Loopholes in MLA writing guide you should use to save writing time


It is commonly known that writing an academic paper in higher educational institutions consists of many different stages besides the actual writing: researching, planning, outlining, proofreading, and formatting. The last one can’t be called the most favorite part of students because even trying their best to follow the citation style guidelines, they often make mistakes.

Consequently, learners spend a great deal of time on formatting and often don’t manage to complete the task within the deadline. But the situation can be changed, and we are here to tell you how. Meet the loopholes in MLA writing guide that nobody told you about and that can save some precious time for you.

Entire Website

If you mention some data that is published on different pages of one website, you don’t have to bother by including the exact location of the quote or number. Just type the whole website as the main source – it is stated in the Purdue OWL that the online information is constantly updated or changed; thus, the place of publication can be changed.

This source also says that “it is a good idea” to mention the exact time of access. But we all know that a phrase “good idea” is not associated with an obligatory regulation.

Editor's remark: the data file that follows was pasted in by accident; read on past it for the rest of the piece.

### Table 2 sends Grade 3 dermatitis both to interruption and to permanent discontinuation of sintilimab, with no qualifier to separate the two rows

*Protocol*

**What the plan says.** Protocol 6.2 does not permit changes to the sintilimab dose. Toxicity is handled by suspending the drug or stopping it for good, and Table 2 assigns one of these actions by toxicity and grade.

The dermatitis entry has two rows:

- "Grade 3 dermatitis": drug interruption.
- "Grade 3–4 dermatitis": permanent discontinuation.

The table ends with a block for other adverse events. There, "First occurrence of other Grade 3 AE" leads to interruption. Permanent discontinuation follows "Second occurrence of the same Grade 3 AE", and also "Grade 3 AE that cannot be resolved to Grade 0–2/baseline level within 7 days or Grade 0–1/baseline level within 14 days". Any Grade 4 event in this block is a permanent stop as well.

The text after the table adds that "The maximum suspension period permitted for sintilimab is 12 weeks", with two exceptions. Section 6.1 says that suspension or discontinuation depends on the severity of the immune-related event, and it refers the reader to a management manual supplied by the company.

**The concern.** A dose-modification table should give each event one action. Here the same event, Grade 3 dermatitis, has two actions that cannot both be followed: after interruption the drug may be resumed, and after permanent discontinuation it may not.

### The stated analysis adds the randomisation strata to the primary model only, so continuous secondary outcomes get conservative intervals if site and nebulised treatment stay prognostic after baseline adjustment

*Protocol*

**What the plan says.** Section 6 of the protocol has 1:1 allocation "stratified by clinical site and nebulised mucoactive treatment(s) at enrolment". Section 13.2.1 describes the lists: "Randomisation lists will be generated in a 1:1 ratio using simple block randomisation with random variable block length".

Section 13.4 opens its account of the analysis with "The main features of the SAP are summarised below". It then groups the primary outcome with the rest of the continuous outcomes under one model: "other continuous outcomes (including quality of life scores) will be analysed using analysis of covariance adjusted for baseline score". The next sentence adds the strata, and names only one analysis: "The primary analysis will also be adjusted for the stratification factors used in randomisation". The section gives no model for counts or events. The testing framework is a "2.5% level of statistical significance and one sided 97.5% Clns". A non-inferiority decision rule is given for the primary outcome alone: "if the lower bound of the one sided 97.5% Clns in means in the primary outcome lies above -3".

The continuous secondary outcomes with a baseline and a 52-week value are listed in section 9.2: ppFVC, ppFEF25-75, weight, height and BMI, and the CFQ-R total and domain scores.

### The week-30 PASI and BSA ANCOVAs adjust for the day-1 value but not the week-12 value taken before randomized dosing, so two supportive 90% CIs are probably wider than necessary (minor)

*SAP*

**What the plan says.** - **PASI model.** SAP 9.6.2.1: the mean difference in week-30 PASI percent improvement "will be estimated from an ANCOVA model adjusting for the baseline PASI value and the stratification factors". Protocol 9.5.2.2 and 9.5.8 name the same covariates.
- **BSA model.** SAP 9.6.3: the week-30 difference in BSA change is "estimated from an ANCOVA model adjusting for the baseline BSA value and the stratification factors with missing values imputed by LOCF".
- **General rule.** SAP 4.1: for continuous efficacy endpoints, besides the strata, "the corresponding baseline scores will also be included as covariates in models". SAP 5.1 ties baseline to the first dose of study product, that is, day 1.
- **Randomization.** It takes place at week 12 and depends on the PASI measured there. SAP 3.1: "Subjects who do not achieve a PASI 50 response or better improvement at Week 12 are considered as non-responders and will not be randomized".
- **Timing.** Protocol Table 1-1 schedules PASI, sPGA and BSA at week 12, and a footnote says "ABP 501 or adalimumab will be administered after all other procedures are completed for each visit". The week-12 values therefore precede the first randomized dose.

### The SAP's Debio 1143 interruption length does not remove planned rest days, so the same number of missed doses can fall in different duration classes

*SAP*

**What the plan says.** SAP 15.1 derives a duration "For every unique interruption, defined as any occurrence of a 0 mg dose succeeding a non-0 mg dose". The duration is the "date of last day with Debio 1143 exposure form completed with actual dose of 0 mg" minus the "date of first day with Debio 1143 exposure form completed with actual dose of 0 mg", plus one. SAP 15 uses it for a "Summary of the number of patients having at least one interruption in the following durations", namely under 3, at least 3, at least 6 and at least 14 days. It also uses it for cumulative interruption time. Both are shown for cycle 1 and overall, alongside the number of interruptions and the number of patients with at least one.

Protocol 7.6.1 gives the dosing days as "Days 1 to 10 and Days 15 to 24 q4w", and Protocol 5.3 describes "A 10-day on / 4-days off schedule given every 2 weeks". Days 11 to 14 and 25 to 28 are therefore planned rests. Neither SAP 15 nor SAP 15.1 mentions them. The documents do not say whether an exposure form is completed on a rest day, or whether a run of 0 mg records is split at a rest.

Painting Online

Usually, when you cite a work of art, you need to mention the artist, title, year of creation, place of housing, city, etc. But when it comes to paintings, 99% of them can be found online – this fact gives you a chance to refrain to a much simpler and quicker online citation where you must mention only the author, name and place online where you’ve got it from.

Unnecessary Citation

Sometimes citation rules should be treated like laws where vague statements can be interpreted to the benefit of the interpreter. Purdue OWL claims that the decision whether you should include a citation or not “is a rhetoric choice, based on audience.” In other words, you should be driven by common sense which is different for every person. Have we understood each other?

Indirect Sources

Your professors always ask you to quote the primary sources of information, and you understand why: you have to base your research and statements on the original data, not assumptions or interpretations. But how long can it take to find the primary source? 15 minutes? And now count all listed references with secondary information.

The Purdue OWL says that you should cite original sources “whenever possible,” not always. We offer you to work on the most important references and get to the bottom of their origin. The rest can be left with “qtd.” which stands for “quoted” – it’s an acceptable practice that can save you tons of hours. And the probability that your supervisor will check the quality of each and every reference is very low.

Every citation style has loopholes like that. All you have to do is to read the regulations attentively and evaluate them critically, and you’ll be able to complete your writing assignment even earlier than you’ve planned.